We tested our protocols with and without shaking during incubations and determined that there is no difference between the two approaches. Therefore, we believe that shaking is not necessary.
Theoretically, our ELISA kit can work with tissue lysates. Our general sample preparation protocol for tissue lysates is as follows:
Low cytokine concentrations are typical for many biological samples. When determining the minimum concentration that can be reliably measured by ELISA, consider the following:
For most cases, yes. If there is enough target protein present in the tissue of interest, the ELISA kit will work. Also, if there are a known alternative processing of the protein in a specific tissue that results in protein reactivity change to the kit, we will note it in our product datasheet.
In order to use an ELISA kit with a non-validated sample type, it is necessary to perform a spike and recovery study to determine if a non-validated sample type will work with a particular kit. To do this:
Generally, samples with expected recovery and linearity between 80-120% are acceptable. This method can be used to validate any sample type that has not been previously evaluated by Boster.
No one can guarantee the assay accuracy once the concentrations outside the specified range within the curve are used. A specific range is generated to provide the statistical confidence for the assay accuracy.
The two main reasons for high sample variability in an assay are inconsistent pipetting and washing. Thus, it is important to perfect these techniques. However, some of this variability is unavoidable — this is the rationale for calculating the average results from sample duplicates. Another possible culprit for high variability is the “edge effect” in which the outermost wells of the plate are more vulnerable to drying out due to evaporation. Plate stacking will also cause variability because temperature will be unevenly distributed across the plates.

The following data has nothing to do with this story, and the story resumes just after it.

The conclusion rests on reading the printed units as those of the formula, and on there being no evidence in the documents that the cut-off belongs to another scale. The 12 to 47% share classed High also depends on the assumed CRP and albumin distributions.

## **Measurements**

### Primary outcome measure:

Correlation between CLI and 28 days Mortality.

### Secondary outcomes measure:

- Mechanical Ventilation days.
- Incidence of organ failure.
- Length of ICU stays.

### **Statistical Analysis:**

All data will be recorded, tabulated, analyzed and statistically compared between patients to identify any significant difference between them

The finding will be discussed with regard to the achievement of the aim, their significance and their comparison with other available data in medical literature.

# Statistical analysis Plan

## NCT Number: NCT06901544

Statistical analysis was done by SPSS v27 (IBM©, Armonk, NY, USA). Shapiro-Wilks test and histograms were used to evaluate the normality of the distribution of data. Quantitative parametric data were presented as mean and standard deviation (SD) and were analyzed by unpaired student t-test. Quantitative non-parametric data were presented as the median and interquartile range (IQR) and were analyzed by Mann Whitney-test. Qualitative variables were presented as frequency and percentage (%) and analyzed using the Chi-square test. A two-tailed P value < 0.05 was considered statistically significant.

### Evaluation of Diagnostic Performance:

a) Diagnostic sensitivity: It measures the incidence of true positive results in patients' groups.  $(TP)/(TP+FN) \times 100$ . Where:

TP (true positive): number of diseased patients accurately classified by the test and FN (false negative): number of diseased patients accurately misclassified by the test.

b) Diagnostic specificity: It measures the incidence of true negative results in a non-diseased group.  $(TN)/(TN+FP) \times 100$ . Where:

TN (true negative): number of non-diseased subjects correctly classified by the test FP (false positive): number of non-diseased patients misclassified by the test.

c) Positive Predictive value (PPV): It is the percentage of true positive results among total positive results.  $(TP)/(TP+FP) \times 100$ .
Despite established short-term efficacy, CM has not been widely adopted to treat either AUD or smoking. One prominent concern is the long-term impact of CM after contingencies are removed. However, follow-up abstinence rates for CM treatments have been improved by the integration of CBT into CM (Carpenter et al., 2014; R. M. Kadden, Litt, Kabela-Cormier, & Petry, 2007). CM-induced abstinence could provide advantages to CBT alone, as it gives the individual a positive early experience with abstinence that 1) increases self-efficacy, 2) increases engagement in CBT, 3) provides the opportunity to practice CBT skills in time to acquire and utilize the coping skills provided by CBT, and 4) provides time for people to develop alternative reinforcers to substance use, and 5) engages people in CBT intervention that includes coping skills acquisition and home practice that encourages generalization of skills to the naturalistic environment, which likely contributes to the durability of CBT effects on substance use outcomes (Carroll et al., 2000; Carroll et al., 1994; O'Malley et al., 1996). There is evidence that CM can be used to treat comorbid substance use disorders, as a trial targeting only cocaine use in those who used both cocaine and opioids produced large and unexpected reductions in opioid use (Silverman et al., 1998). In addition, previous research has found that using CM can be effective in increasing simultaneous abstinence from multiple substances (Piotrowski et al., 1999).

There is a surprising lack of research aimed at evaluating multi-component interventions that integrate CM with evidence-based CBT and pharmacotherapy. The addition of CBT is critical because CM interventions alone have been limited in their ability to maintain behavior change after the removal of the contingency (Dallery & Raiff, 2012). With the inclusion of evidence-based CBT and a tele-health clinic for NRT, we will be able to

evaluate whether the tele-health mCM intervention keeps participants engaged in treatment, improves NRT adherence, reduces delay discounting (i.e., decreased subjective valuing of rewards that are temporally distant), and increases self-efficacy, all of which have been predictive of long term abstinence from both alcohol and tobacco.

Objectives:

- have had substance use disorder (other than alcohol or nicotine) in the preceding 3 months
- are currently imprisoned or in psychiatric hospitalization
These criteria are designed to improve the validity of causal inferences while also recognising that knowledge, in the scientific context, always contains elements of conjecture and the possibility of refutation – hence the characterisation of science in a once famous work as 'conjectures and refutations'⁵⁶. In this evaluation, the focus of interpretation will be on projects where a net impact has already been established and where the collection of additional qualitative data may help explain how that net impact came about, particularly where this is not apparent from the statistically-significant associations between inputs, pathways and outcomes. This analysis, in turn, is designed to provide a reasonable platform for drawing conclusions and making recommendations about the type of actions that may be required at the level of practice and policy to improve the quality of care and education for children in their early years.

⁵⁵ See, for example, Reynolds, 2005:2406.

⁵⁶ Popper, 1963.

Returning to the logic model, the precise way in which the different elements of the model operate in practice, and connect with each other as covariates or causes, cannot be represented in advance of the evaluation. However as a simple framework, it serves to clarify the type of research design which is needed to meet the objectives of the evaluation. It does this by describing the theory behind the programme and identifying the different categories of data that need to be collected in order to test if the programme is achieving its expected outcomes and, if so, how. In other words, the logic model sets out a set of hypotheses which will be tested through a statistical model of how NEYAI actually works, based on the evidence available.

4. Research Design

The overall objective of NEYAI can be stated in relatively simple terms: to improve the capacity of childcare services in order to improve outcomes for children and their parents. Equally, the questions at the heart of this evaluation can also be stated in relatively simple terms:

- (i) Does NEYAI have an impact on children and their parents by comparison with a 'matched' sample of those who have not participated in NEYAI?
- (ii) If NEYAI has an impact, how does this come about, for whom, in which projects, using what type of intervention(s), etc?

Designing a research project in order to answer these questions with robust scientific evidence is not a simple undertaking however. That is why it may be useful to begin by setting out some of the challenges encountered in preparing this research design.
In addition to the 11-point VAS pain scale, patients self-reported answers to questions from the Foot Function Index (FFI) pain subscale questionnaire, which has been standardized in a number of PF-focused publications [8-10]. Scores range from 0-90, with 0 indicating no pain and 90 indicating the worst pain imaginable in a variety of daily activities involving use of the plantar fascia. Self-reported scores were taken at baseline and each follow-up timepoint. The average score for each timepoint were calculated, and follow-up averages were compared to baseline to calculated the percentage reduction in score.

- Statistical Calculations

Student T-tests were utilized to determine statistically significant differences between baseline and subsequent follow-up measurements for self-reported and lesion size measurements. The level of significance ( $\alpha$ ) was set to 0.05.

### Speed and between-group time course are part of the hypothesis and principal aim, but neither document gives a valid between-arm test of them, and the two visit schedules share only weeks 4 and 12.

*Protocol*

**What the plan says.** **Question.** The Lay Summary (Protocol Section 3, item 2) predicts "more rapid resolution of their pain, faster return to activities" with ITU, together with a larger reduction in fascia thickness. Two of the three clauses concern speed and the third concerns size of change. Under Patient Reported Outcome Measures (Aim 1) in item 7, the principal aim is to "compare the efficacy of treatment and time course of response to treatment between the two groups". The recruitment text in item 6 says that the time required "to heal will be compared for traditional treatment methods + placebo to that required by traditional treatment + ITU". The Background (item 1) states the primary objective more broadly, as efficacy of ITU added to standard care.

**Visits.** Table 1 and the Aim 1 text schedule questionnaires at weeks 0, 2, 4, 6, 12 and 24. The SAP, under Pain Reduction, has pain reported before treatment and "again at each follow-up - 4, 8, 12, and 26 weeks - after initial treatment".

Sandwich ELISAs typically require the use of matched antibody pairs, where each antibody is specific for a different, non-overlapping part (epitope) of the antigen molecule. A first antibody (known as capture antibody) is coated to the wells. The sample solution is then added to the well. A second antibody (known as detection antibody) follows this step in order to measure the concentration of the sample. Higher signal output reflects higher concentration of the target antigen in the sample.
The key event of competitive ELISA is the process of competitive reaction between the sample antigen and antigen bound to the wells of a microtiter plate with the primary antibody. First, the primary antibody is incubated with the sample antigen and the resulting antibody–antigen complexes are added to wells that have been coated with the same antigen. After an incubation period, any unbound antibody is washed off.
The more antigen in the sample, the more primary antibody will be bound to the sample antigen. Therefore, there will be a smaller amount of primary antibody available to bind to the antigen coated on the well, resulting in a signal reduction.
The green color is a result of incomplete mixing between the substrate and stop solution. After adding the stop solution, gently tap the plate or place it on a shaker until the mixture in the wells turns yellow.
The precipitate is a result from insufficient washing after incubation with the HRP- labeled detection antibody. To resolve this issue, perform a 30-second soak during each wash step followed by a complete removal of all liquid in the wells.
The microtiter plate typically has removable strips of wells. Unused wells may be removed from the plate, returned to the foil pouch containing the desiccant pack and stored at 2-8°C for up to one month.
Please disable adblock to proceed to the destination page